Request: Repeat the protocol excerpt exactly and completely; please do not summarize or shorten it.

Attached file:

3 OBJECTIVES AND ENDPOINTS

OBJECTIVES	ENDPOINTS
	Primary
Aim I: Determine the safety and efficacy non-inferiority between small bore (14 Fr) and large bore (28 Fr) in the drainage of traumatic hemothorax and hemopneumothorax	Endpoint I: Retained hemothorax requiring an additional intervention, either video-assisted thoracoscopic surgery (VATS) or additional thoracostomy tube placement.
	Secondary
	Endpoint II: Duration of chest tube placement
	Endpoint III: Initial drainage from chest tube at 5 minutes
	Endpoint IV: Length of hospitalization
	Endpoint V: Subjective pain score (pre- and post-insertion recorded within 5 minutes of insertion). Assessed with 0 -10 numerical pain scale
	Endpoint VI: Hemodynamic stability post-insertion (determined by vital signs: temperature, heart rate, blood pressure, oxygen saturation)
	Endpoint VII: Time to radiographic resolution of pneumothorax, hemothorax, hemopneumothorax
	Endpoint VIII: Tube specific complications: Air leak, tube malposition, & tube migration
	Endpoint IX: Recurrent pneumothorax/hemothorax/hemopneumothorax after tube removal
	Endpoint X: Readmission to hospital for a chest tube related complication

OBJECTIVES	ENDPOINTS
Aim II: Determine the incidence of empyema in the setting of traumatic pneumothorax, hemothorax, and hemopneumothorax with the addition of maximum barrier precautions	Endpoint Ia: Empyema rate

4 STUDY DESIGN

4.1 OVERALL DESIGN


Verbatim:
3 OBJECTIVES AND ENDPOINTS

OBJECTIVES	ENDPOINTS
	Primary
Aim I: Determine the safety and efficacy non-inferiority between small bore (14 Fr) and large bore (28 Fr) in the drainage of traumatic hemothorax and hemopneumothorax	Endpoint I: Retained hemothorax requiring an additional intervention, either video-assisted thoracoscopic surgery (VATS) or additional thoracostomy tube placement.
	Secondary
	Endpoint II: Duration of chest tube placement
	Endpoint III: Initial drainage from chest tube at 5 minutes
	Endpoint IV: Length of hospitalization
	Endpoint V: Subjective pain score (pre- and post-insertion recorded within 5 minutes of insertion). Assessed with 0 -10 numerical pain scale
	Endpoint VI: Hemodynamic stability post-insertion (determined by vital signs: temperature, heart rate, blood pressure, oxygen saturation)
	Endpoint VII: Time to radiographic resolution of pneumothorax, hemothorax, hemopneumothorax
	Endpoint VIII: Tube specific complications: Air leak, tube malposition, & tube migration
	Endpoint IX: Recurrent pneumothorax/hemothorax/hemopneumothorax after tube removal
	Endpoint X: Readmission to hospital for a chest tube related complication

OBJECTIVES	ENDPOINTS
Aim II: Determine the incidence of empyema in the setting of traumatic pneumothorax, hemothorax, and hemopneumothorax with the addition of maximum barrier precautions	Endpoint Ia: Empyema rate

4 STUDY DESIGN

4.1 OVERALL DESIGN